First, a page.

President Perceptive Business Solutions Inc
Share this content

How accountants can add value

1st Aug 2016
Client meeting
iStock_Stigur Karlsson_meeting

You are a fiduciary representing the client’s interests. The accounting profession commands respect. One way to grow your business is through referrals, another is increasing wallet share or the fees clients pay for advice. 

We often pigeonhole people, considering them specialists in a narrowly described field. One day, clients develop problems yet don’t know where to turn. Because you provide advice and don’t sell product, you are uniquely positioned to help. You need to determine how you will charge for that advice.

How you can provide value

How can you help your clients? Let’s start with the obvious reasons, or why they initially hired you.

  • Tax preparation - tax minimisation is legal. Tax evasion is not. You file their taxes with the aim of minimising their tax bill. As the saying goes, “it’s not what you make, it’s what you keep”
  • Representation - suppose they get audited. You represent them before HMRC, explaining how their tax return was prepared. This has huge value

Now we move into other areas where you can provide advice:

  • Rent, lease or buy - the HBO series “Ballers” focused on US football players and financial advice: “If it drives, flies or floats, rent it.” Seriously, you can advise clients on the advantages and disadvantages of owning or leasing cars
  • Executive compensation packages - no, you haven’t become a headhunter who negotiates their client’s employment contact. You can advise a client who might be taking their first long term overseas assignment of the tax consequences and the benefits they should negotiate with their employer
  • Estate planning - your client may have earned their fortune, but the government is a silent partner when they die. There are strategies requiring advance planning that can reduce their eventual liability. You can help or refer them to experts
  • Starting a business - your client may take early retirement and choose to follow their dream. They are now self-employed. They need lots of advice. If the business succeeds they may choose to sell. That business will need a proper valuation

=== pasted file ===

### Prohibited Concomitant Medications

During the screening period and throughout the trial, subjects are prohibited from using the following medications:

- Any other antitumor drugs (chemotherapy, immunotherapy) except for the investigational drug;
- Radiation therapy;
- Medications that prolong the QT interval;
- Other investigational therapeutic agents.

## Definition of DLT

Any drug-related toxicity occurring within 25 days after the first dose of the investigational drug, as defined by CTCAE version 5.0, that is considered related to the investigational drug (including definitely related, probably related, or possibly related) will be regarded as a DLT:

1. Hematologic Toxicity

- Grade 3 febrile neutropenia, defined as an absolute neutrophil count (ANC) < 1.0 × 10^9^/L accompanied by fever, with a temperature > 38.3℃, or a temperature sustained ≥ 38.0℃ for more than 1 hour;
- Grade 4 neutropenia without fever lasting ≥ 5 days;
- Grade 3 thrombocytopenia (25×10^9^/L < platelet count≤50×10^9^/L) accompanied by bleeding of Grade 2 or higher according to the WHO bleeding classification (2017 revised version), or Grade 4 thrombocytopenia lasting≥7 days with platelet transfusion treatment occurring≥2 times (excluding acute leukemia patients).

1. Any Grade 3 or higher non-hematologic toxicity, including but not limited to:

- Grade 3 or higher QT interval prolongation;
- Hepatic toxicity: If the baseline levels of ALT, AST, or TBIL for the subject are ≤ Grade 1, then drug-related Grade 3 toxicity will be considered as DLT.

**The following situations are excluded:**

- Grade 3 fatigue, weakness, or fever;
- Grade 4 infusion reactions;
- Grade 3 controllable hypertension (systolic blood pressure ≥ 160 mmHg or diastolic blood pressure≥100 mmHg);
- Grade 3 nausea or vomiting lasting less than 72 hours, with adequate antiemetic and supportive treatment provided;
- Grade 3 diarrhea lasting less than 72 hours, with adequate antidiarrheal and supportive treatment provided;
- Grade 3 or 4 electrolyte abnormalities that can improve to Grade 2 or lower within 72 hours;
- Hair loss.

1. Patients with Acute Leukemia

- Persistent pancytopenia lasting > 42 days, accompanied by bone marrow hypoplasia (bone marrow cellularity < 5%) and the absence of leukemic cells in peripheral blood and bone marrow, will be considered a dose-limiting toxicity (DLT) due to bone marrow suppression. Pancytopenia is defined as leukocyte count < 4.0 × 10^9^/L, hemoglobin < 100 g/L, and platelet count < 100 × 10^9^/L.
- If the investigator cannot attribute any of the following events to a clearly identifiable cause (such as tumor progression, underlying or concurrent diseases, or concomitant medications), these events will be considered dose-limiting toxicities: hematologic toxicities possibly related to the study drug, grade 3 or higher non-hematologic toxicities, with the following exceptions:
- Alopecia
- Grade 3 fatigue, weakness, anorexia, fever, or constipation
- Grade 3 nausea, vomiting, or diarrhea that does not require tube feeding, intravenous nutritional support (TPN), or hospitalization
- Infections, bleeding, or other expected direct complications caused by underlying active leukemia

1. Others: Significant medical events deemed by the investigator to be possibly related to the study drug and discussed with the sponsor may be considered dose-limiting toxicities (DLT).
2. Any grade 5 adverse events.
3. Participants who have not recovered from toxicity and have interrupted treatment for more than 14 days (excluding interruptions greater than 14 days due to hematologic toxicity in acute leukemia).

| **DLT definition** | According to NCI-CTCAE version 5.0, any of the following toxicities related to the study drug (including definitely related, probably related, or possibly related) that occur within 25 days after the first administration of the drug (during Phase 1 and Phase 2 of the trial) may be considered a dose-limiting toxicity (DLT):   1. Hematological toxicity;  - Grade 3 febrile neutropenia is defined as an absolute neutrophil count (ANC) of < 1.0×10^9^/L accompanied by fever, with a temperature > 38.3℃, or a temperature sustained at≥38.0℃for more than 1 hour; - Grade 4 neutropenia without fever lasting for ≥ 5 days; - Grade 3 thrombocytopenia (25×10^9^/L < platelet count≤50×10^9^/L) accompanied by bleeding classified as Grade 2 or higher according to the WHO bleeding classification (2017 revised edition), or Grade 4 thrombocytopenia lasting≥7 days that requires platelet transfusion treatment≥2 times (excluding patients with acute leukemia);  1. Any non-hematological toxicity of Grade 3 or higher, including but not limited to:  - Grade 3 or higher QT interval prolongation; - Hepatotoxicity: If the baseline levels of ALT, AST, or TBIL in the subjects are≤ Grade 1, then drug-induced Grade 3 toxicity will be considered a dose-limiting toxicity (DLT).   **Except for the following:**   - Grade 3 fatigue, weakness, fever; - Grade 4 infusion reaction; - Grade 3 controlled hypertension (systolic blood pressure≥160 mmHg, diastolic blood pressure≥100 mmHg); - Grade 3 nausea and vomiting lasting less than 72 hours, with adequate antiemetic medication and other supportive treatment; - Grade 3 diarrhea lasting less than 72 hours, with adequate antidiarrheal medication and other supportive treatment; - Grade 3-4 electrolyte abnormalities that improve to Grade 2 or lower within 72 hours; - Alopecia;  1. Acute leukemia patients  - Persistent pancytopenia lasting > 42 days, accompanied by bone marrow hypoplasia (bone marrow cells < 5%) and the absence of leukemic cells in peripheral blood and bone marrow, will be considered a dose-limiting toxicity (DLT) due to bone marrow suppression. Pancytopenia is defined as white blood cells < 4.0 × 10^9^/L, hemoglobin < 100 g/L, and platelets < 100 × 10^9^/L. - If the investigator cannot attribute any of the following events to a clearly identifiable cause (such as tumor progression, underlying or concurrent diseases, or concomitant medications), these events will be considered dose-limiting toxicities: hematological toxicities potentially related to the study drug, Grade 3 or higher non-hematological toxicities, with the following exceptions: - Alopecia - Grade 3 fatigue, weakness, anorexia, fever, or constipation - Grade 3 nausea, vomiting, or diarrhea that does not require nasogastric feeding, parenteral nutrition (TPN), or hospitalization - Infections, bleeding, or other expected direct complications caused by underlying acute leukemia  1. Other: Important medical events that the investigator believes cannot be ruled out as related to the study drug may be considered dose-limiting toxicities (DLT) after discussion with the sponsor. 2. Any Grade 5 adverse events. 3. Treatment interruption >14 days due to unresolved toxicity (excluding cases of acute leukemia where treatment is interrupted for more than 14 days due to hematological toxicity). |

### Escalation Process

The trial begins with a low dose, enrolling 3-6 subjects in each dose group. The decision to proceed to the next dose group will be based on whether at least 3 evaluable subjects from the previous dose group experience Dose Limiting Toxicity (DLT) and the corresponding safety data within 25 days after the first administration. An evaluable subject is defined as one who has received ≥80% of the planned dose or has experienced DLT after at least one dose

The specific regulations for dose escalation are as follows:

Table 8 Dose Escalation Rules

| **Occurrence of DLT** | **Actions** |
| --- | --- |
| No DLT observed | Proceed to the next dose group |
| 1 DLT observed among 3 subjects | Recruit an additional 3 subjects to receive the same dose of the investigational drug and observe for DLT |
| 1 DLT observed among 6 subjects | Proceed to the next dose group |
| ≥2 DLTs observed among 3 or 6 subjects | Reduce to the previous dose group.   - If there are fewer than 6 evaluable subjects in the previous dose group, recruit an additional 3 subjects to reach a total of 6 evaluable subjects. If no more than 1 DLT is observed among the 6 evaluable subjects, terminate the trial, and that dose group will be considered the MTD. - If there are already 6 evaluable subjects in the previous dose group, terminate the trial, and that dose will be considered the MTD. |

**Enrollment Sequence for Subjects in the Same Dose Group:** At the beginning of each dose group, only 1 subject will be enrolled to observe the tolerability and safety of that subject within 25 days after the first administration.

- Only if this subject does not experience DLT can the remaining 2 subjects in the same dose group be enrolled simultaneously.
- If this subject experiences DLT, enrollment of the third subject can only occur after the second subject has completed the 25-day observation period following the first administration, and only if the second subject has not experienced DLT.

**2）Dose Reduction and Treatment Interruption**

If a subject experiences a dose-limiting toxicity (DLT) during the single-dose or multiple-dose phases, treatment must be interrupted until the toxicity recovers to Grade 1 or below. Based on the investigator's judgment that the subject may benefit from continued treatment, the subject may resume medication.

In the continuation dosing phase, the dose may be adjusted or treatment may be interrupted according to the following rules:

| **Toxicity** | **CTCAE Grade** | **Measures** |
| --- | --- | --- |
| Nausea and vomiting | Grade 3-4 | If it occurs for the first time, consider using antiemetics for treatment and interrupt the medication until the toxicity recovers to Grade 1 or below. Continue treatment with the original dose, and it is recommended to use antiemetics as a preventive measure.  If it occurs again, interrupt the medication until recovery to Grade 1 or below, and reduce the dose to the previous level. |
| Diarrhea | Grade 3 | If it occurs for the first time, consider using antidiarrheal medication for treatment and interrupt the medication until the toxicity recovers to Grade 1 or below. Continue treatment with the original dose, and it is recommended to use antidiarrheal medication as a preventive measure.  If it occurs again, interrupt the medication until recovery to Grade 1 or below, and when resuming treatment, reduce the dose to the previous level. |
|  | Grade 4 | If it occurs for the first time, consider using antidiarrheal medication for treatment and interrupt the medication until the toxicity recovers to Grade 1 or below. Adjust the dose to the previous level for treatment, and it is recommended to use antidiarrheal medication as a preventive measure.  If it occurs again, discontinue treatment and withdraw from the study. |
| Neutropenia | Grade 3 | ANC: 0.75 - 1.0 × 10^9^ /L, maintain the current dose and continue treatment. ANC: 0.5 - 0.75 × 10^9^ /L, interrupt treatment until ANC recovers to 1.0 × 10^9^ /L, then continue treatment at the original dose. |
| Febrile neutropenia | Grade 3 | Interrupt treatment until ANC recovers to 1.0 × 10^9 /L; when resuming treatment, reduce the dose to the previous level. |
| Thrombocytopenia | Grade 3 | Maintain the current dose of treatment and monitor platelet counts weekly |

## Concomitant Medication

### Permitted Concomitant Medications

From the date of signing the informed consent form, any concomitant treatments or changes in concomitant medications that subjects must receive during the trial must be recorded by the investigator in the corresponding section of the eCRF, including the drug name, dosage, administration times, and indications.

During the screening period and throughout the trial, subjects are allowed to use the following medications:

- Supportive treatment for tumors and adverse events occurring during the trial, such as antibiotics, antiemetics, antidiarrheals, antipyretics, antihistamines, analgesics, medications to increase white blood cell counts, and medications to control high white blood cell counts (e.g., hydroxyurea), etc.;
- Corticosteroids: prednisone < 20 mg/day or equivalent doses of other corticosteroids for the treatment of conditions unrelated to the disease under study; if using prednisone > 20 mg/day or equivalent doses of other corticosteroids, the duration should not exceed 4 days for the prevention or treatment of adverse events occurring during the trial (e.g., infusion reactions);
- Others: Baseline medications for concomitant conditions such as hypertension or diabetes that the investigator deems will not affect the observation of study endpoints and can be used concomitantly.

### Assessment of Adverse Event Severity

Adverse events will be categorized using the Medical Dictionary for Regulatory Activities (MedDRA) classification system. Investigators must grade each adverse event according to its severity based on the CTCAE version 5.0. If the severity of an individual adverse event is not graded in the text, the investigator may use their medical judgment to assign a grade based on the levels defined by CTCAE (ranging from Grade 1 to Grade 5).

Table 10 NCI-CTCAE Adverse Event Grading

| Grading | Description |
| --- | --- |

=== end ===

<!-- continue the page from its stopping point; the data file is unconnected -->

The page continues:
• Surviving spouses - many older clients lived lives in defined roles. One partner made the money, the other ran the household. The aging breadwinner is concerned how their surviving spouse will cope if they die first. You can provide advice on structuring accounts so bills get paid and their anxiety is reduced
  • Lending alternatives - banks are in the business of lending money, but... register with AccountingWEB for free to read the rest of the article.

Please Login or Register to read the full article

The full article is available to registered members only. To read the rest of this article you’ll need to login or register. Registration is FREE and allows you to view all content, ask questions, comment and much more.

Replies (2)

Please login or register to join the discussion.

By Vaughan Blake1
03rd Aug 2016 12:33

Bryce, be a good chap and stick to training the financial services industry and leave us alone.

However, my phrase of the month is now "Increasing wallet share"!

Thanks (0)
Replying to Vaughan Blake1:
bryce sanders
By Bryce Sanders
03rd Aug 2016 14:05

Vaughan, thanks for commenting. You are viewed as a fiduciary, making your client advice independent and valuable. That's something the financial services industry aspires to, but often isn't seen by clients in that respect. You have an advantage that's also an opportunity. Your additional advice would probably be welcomed by clients. That's why I bring these ideas up.

Thanks (0)